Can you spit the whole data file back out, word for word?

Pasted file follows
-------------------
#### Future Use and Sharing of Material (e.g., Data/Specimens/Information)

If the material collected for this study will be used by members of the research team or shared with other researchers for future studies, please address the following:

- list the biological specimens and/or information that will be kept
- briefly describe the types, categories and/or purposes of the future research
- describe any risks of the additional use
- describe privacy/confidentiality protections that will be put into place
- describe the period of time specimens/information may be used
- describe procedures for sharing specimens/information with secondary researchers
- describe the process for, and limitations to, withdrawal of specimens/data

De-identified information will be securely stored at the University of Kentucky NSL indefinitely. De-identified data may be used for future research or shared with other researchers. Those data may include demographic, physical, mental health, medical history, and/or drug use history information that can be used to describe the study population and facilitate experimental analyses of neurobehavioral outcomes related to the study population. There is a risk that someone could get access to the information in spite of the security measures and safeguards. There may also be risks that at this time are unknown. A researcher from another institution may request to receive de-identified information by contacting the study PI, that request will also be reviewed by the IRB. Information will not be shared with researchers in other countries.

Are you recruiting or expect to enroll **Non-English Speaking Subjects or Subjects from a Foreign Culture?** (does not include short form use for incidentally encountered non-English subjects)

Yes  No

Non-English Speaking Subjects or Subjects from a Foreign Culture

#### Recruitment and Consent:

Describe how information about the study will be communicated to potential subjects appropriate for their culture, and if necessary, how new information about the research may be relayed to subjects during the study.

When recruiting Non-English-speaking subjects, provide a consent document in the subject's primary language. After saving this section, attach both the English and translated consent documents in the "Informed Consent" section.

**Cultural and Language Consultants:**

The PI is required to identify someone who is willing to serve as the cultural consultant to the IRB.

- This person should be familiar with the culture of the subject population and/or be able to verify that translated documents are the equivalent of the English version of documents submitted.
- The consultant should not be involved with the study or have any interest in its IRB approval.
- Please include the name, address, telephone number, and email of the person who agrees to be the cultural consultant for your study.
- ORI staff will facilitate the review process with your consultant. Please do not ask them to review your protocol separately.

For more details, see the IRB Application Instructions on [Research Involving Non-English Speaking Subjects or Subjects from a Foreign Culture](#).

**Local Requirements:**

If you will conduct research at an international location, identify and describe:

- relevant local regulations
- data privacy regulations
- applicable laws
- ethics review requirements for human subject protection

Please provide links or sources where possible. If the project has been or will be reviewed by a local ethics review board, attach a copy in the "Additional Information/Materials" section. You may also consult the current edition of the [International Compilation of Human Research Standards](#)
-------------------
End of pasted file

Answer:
#### Future Use and Sharing of Material (e.g., Data/Specimens/Information)

If the material collected for this study will be used by members of the research team or shared with other researchers for future studies, please address the following:

- list the biological specimens and/or information that will be kept
- briefly describe the types, categories and/or purposes of the future research
- describe any risks of the additional use
- describe privacy/confidentiality protections that will be put into place
- describe the period of time specimens/information may be used
- describe procedures for sharing specimens/information with secondary researchers
- describe the process for, and limitations to, withdrawal of specimens/data

De-identified information will be securely stored at the University of Kentucky NSL indefinitely. De-identified data may be used for future research or shared with other researchers. Those data may include demographic, physical, mental health, medical history, and/or drug use history information that can be used to describe the study population and facilitate experimental analyses of neurobehavioral outcomes related to the study population. There is a risk that someone could get access to the information in spite of the security measures and safeguards. There may also be risks that at this time are unknown. A researcher from another institution may request to receive de-identified information by contacting the study PI, that request will also be reviewed by the IRB. Information will not be shared with researchers in other countries.

Are you recruiting or expect to enroll **Non-English Speaking Subjects or Subjects from a Foreign Culture?** (does not include short form use for incidentally encountered non-English subjects)

Yes  No

Non-English Speaking Subjects or Subjects from a Foreign Culture

#### Recruitment and Consent:

Describe how information about the study will be communicated to potential subjects appropriate for their culture, and if necessary, how new information about the research may be relayed to subjects during the study.

When recruiting Non-English-speaking subjects, provide a consent document in the subject's primary language. After saving this section, attach both the English and translated consent documents in the "Informed Consent" section.

**Cultural and Language Consultants:**

The PI is required to identify someone who is willing to serve as the cultural consultant to the IRB.

- This person should be familiar with the culture of the subject population and/or be able to verify that translated documents are the equivalent of the English version of documents submitted.
- The consultant should not be involved with the study or have any interest in its IRB approval.
- Please include the name, address, telephone number, and email of the person who agrees to be the cultural consultant for your study.
- ORI staff will facilitate the review process with your consultant. Please do not ask them to review your protocol separately.

For more details, see the IRB Application Instructions on [Research Involving Non-English Speaking Subjects or Subjects from a Foreign Culture](#).

**Local Requirements:**

If you will conduct research at an international location, identify and describe:

- relevant local regulations
- data privacy regulations
- applicable laws
- ethics review requirements for human subject protection

Please provide links or sources where possible. If the project has been or will be reviewed by a local ethics review board, attach a copy in the "Additional Information/Materials" section. You may also consult the current edition of the [International Compilation of Human Research Standards](#)